This learning was deep and personal; it was important because it was about people like us, and it was secret.
She didn’t have to tell us not to tell anyone about these books. We knew they were dangerous when she appointed one of us to be a look-out person at the window so if the Superintendent of Schools came on one of his unannounced inspections, he wouldn’t catch us using them.
These books — their physical existence and the stories they told — taught me about unspoken truths, secrets, and lies.
In addition to voter registration and education, the Moores investigated lynchings.
In 1949, four young Black men (Groveland Four) were accused of raping a white girl in Lake County near Orlando — at that time a Klan stronghold. Later evidence indicates that the 17-year-old girl had been beaten by her husband, and that they concocted a phony rape story to conceal the beating from her parents who had threatened to shoot him if he brutalized her again.
Charles Greenlee (age 16), and war veterans Sam Shepherd and Walter Irvin, were arrested for the supposed rape. The fourth man, Ernest Thomas managed to flee, but was gunned down by a Sheriff’s posse a few days later. A mob of more than 500 white men assembled to lynch the remaining three. When they couldn’t locate the prisoners, they formed a caravan of 200 cars and descended on the Black neighborhood of Groveland where the families of the accused men lived. They shot into homes and set some on fire. The Florida Governor sent the National Guard to restore order.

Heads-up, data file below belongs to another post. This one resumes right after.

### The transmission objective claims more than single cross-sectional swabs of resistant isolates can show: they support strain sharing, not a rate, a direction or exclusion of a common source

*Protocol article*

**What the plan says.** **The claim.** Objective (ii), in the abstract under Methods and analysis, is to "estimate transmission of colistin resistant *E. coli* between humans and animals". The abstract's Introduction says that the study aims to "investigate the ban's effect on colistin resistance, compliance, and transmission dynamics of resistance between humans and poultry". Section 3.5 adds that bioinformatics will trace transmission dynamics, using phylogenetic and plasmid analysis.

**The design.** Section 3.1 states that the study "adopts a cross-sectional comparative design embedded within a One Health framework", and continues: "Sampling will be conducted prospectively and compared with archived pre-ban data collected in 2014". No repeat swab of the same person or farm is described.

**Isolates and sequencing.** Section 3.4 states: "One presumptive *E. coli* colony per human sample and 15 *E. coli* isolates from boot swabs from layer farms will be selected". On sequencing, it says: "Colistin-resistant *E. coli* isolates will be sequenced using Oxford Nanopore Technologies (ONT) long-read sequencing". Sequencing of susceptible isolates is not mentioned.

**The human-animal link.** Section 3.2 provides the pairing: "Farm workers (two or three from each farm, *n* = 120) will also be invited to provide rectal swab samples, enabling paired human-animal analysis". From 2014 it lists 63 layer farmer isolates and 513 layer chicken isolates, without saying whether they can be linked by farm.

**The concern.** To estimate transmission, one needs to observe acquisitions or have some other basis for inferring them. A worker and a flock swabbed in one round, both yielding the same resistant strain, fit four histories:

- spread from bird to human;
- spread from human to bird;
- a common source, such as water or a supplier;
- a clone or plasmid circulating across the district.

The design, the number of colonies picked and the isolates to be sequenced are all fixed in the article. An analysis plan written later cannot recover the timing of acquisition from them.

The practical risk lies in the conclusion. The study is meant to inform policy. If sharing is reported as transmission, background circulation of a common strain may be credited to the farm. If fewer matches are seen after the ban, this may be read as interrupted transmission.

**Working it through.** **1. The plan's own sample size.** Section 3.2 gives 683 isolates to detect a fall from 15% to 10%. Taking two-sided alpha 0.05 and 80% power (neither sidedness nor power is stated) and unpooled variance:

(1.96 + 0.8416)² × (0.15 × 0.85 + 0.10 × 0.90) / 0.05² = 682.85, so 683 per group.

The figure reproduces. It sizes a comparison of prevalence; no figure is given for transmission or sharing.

Willis McCall, the Sheriff of Lake County, was notorious for his brutality against Blacks. Year-after-year he was reelected with the support of the citrus growers who he supplied with cheap, chain-gang prison labor at harvest time by arresting Blacks on trumped up charges for minor crimes. He also chased any and all union organizer out of the county.
The Moores discover that while in McCall’s custody, the three Groveland defendants were brutally beaten and made to stand on broken glass with their hands roped to a pipe over their heads. Despite this torture, they refused to confess to a crime they did not commit. Unable to force a confession, McCall’s deputies manufactured enough phony evidence to convince an all-white jury. Shepherd and Irvin were sentenced to death, 16-year old Greenlee was sentenced to prison.
Greenlee chose not to appeal out of fear that a new trial would result in a death sentence. Franklin Williams, Shepherd and Irvin’s NAACP attorney, appealed their conviction and it was overturned by the Supreme Court in 1951.